New York, N.Y.
Franz Kline, 1957
Roy Lichtenstein, 1962
A thought experiment on “contemplative cinema.”
As I mentioned in my previous post (towards an exploration of contemplative cinema) on the subject, I see contemplative cinema producing a distancing effect, but not in terms of the politics of the image, as one finds with Godard. In other words, not in terms of power. I see the distancing effect being much more subtle and ultimately inviting – a kind of drawing one into the subtext of the film by way of “asking” the viewer to contemplate the object (film, image, etc.). Contemplative film is, in this way, highly connotative. The reason I bring up Godard by way of comparison is because his work is such a good example of one kind of of disanciation, and I want to foreground the other. One side of distanciation pushes the viewer back, making her aware of the contingent and contrived nature of cinema, of the power of the cinematic image, and the ability (even necessity) of subverting that image by the viewer. The other side is to see the process helping the viewer to more fully and consciously participate in the philosophical and artistic implications of the cinematic image. For the contemplative film I believe those implications are frequently grounded in the sublime rather than the political.
[Note: I use the term “political” in a structuralist/post-structuralist sense developed within screen theory which treats filmic images as signifiers encoding meanings but also, thanks to the apparatus through which the images are projected, as mirrors in which, by (mis)recognizing themselves, viewers accede to subjectivity. In my view, contemplative cinema is concern with other things.]
In this light, I wonder what connections to other arts can we make. I believe that comparisons can be a good way to zero in on the topic. One thought is in the comparison we can create by placing two painting genres side by side: abstract expressionism and pop art. I see these two painting genres to be somewhat similar to the differences we find between contemplative cinema and what we might call, more or less, political cinema. It seems to me that New York, N.Y. by Franze Kline (1957) can be compared with Takka Takka by Roy Lichtenstein (1962) along similar lines as one might compare, for example, The Mirror by Tarkovsky (1975) and Deux ou trois choses que je sais d’elle by Godard (1967). I don’t have the time at this point to go into a full analysis (I would love to if I could), but I think there are a few salient points. I think it is fair to say that both paintings call attention to themselves, that both point to something beyond the obvious features of each, and that Takka Takka sets one back on one’s heels bit while New York, N.Y. calls for attentive, yet quiet contemplation. That is the difference, as I see it, between two possible intentions of distanciation.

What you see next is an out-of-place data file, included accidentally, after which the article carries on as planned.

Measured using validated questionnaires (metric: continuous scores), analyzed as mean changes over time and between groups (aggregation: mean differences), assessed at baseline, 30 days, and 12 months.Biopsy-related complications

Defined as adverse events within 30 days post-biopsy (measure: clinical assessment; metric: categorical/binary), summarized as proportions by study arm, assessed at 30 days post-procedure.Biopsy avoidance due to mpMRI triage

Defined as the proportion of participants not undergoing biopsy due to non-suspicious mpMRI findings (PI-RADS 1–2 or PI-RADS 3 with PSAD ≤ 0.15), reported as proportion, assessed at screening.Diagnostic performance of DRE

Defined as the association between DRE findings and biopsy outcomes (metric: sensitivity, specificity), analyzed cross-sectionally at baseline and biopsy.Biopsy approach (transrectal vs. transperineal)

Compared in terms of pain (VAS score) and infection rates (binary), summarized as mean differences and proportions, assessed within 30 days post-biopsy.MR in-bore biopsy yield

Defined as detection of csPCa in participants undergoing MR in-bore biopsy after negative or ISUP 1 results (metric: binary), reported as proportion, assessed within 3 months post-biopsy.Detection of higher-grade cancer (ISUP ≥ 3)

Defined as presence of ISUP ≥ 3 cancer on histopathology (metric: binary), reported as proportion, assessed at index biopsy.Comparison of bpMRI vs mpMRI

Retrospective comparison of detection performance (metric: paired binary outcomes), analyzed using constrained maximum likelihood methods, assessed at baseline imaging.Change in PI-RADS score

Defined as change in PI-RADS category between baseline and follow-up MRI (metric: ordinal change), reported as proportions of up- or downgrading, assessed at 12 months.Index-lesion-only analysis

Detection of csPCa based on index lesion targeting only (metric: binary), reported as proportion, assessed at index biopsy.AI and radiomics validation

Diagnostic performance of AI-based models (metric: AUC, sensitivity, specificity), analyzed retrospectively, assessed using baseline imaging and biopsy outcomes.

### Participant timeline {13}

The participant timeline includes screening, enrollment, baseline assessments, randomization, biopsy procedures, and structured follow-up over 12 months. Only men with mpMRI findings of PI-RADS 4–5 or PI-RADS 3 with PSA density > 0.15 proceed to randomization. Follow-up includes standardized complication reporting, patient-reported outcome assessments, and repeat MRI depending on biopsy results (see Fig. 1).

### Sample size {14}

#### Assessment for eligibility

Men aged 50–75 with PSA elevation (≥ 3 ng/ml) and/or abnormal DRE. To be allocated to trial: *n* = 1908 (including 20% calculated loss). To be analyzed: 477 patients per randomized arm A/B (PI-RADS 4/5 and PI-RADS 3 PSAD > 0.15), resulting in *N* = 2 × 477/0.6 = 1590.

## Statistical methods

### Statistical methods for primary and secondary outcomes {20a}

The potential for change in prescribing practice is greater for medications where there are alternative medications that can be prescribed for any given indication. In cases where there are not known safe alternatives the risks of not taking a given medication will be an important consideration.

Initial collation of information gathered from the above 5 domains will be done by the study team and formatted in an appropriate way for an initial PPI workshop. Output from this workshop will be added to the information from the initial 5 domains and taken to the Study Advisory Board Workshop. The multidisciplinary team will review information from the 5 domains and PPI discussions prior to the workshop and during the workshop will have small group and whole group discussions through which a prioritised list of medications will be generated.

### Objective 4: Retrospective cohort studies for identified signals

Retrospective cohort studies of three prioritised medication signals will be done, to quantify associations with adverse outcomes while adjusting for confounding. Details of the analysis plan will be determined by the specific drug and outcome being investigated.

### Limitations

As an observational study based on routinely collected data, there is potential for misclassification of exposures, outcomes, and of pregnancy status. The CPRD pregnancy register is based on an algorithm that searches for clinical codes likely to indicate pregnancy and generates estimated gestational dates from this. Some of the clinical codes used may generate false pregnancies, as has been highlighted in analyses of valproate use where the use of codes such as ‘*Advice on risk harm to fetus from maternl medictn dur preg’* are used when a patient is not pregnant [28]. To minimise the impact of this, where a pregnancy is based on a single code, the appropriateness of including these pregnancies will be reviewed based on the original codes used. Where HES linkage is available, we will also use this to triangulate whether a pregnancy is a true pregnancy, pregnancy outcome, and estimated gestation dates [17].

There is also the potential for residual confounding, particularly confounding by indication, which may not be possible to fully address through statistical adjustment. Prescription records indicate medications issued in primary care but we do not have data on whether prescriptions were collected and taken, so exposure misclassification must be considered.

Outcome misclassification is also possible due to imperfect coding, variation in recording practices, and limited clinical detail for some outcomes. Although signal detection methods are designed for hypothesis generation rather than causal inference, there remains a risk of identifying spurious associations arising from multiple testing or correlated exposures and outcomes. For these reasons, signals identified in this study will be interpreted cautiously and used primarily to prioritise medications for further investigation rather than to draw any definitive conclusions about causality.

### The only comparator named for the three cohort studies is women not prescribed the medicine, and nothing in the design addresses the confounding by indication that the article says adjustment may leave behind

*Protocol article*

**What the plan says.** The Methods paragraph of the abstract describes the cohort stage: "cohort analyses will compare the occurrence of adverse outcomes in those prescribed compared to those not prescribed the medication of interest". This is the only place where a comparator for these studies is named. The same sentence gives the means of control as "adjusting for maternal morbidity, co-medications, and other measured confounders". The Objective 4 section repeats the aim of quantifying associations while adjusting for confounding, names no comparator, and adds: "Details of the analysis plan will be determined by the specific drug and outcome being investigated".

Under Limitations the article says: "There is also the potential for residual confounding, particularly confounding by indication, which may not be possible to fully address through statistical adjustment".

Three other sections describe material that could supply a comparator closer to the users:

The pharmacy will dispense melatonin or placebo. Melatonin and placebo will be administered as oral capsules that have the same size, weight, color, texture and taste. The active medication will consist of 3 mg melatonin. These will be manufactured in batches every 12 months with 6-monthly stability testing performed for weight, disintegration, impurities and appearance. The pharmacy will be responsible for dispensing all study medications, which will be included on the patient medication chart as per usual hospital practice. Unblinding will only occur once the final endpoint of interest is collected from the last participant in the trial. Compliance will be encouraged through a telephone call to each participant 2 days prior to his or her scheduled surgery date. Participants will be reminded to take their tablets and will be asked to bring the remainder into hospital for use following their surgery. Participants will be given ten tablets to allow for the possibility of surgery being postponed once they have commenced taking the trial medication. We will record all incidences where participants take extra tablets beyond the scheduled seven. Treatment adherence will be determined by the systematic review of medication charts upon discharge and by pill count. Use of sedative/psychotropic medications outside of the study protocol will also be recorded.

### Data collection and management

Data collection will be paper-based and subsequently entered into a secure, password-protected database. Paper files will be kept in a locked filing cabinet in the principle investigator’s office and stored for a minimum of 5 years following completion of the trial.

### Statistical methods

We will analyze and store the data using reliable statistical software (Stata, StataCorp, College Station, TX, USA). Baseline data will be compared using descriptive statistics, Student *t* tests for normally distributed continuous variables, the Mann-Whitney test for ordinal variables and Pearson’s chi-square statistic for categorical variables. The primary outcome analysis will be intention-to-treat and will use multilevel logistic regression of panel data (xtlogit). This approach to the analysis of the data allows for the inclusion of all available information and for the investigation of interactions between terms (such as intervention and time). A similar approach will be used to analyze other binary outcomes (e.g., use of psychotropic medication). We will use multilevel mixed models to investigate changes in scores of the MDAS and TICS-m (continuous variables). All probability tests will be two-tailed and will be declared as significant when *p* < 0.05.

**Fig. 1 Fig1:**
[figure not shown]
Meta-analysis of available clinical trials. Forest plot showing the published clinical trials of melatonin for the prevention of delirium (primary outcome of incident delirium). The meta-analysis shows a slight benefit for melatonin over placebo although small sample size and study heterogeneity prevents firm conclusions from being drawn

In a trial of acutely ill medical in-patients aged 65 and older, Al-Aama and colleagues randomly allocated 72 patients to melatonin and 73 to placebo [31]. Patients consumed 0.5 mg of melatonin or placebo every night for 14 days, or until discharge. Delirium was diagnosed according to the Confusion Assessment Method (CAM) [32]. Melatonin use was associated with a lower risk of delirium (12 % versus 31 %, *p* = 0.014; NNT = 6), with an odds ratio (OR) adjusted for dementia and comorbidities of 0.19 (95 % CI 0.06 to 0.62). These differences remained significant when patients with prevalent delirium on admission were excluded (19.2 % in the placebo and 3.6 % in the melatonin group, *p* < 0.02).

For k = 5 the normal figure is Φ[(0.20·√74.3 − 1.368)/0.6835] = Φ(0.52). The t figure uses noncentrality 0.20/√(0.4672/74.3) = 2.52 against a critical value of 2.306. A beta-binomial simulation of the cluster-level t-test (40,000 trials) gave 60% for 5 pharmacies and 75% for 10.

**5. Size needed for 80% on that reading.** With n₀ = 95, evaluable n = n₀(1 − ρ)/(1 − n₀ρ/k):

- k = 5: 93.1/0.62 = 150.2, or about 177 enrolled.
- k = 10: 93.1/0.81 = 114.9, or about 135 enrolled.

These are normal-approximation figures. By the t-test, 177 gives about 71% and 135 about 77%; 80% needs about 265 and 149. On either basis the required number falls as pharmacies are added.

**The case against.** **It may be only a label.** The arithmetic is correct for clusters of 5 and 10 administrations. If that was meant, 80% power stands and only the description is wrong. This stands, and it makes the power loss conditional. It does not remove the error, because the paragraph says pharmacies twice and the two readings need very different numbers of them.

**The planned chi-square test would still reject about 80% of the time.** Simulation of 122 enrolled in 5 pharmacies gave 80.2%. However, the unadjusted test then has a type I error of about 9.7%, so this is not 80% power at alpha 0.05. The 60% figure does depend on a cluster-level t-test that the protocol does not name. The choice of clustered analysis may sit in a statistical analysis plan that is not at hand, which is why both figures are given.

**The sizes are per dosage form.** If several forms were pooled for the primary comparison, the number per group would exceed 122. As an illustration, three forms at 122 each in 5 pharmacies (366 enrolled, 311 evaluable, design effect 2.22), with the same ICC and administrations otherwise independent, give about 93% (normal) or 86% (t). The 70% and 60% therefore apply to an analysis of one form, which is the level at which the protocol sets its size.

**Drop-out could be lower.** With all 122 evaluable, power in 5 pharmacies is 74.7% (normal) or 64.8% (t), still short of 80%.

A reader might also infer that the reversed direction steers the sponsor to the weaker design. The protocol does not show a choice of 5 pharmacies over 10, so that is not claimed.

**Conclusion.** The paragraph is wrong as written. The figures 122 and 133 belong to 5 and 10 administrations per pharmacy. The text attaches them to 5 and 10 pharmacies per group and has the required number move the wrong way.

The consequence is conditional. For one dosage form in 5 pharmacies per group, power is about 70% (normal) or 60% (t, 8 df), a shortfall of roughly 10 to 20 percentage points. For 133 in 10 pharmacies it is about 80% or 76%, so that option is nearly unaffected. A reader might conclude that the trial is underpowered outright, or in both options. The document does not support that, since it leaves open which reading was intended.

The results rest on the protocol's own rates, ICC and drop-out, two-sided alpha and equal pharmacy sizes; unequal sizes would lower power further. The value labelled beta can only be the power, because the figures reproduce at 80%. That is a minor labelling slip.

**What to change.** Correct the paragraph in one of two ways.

This kind of comparison seems valid to me, but I am curious as to how others see it. I am also curious as to other contemplative cinema comparisons with non-cinema stuff, such as landscape archtecture or poetry. I welcome your comments.
17 thoughts on “more fun with contemplative cinema”
>I admit the word “contemplative” is problematic but my conception of this trend of minimalist films that I call “contemplative cinema” doesn’t operate this kind of intellectual distanciation developped by La Nouvelle Vague, and Godard in particular. All of them would however probably cite films from la Nouvelle Vague as their motivation/inspiration to make cinema (like Tsai who casts Jean-Pierre Léaud).I understand what you say about “contemplation in cinema history”, but I don’t think the filmmakers who break with narrative plot and dialogue to adopt silence and slow pace seek the self-consciousness of the process of the cinematic image. Your analogy with painting art is quite insightful. And your selection is well representative of what movie genres would look like in painting. Takka Takka, could be Godard’s La Chinoise (onscreen writing, pop colors, caricature, posturing, outlines). But I’d rather associate Pop Art with a more mainstream genre, Lichtenstein, himself borrowing from comics, so that would be Kung-Fu movies or Action movies in general or Tarentino’s Pulp.My suggestion for contemplative art, I would like to mention Andy Goldworthy for land art, Tadao Ando for arcitecture. Both organise space is a very minimalist way to walk the audience through a peaceful meditative scenery and frame the natural landscape with “windows” of sights, to capture the gaze and direct it toward a certain direction, much like a contemplative filmmaker would frame with a fixed shot and let the viewer observe what takes place in this space (without forcing a close up on a certain detail).